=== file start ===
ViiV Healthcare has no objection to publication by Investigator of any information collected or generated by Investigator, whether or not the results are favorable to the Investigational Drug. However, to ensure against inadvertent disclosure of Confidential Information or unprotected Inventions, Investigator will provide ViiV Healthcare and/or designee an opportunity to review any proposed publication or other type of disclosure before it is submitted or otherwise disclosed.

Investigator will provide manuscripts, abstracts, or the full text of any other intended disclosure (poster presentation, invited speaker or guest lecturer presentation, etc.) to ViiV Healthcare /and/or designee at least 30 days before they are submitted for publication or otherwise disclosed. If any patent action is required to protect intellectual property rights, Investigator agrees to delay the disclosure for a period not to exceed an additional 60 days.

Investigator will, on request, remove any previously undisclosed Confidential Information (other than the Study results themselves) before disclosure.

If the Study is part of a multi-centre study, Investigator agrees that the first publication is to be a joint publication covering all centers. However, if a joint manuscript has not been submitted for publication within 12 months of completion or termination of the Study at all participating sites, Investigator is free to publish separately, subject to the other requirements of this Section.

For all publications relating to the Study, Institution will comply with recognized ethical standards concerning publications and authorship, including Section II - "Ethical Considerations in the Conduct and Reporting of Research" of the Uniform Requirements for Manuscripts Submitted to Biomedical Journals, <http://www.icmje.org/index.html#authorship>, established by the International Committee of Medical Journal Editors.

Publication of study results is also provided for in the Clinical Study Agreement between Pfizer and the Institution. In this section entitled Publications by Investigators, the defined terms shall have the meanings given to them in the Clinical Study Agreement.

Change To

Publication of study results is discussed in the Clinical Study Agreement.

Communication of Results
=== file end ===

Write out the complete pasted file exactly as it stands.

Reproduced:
ViiV Healthcare has no objection to publication by Investigator of any information collected or generated by Investigator, whether or not the results are favorable to the Investigational Drug. However, to ensure against inadvertent disclosure of Confidential Information or unprotected Inventions, Investigator will provide ViiV Healthcare and/or designee an opportunity to review any proposed publication or other type of disclosure before it is submitted or otherwise disclosed.

Investigator will provide manuscripts, abstracts, or the full text of any other intended disclosure (poster presentation, invited speaker or guest lecturer presentation, etc.) to ViiV Healthcare /and/or designee at least 30 days before they are submitted for publication or otherwise disclosed. If any patent action is required to protect intellectual property rights, Investigator agrees to delay the disclosure for a period not to exceed an additional 60 days.

Investigator will, on request, remove any previously undisclosed Confidential Information (other than the Study results themselves) before disclosure.

If the Study is part of a multi-centre study, Investigator agrees that the first publication is to be a joint publication covering all centers. However, if a joint manuscript has not been submitted for publication within 12 months of completion or termination of the Study at all participating sites, Investigator is free to publish separately, subject to the other requirements of this Section.

For all publications relating to the Study, Institution will comply with recognized ethical standards concerning publications and authorship, including Section II - "Ethical Considerations in the Conduct and Reporting of Research" of the Uniform Requirements for Manuscripts Submitted to Biomedical Journals, <http://www.icmje.org/index.html#authorship>, established by the International Committee of Medical Journal Editors.

Publication of study results is also provided for in the Clinical Study Agreement between Pfizer and the Institution. In this section entitled Publications by Investigators, the defined terms shall have the meanings given to them in the Clinical Study Agreement.

Change To

Publication of study results is discussed in the Clinical Study Agreement.

Communication of Results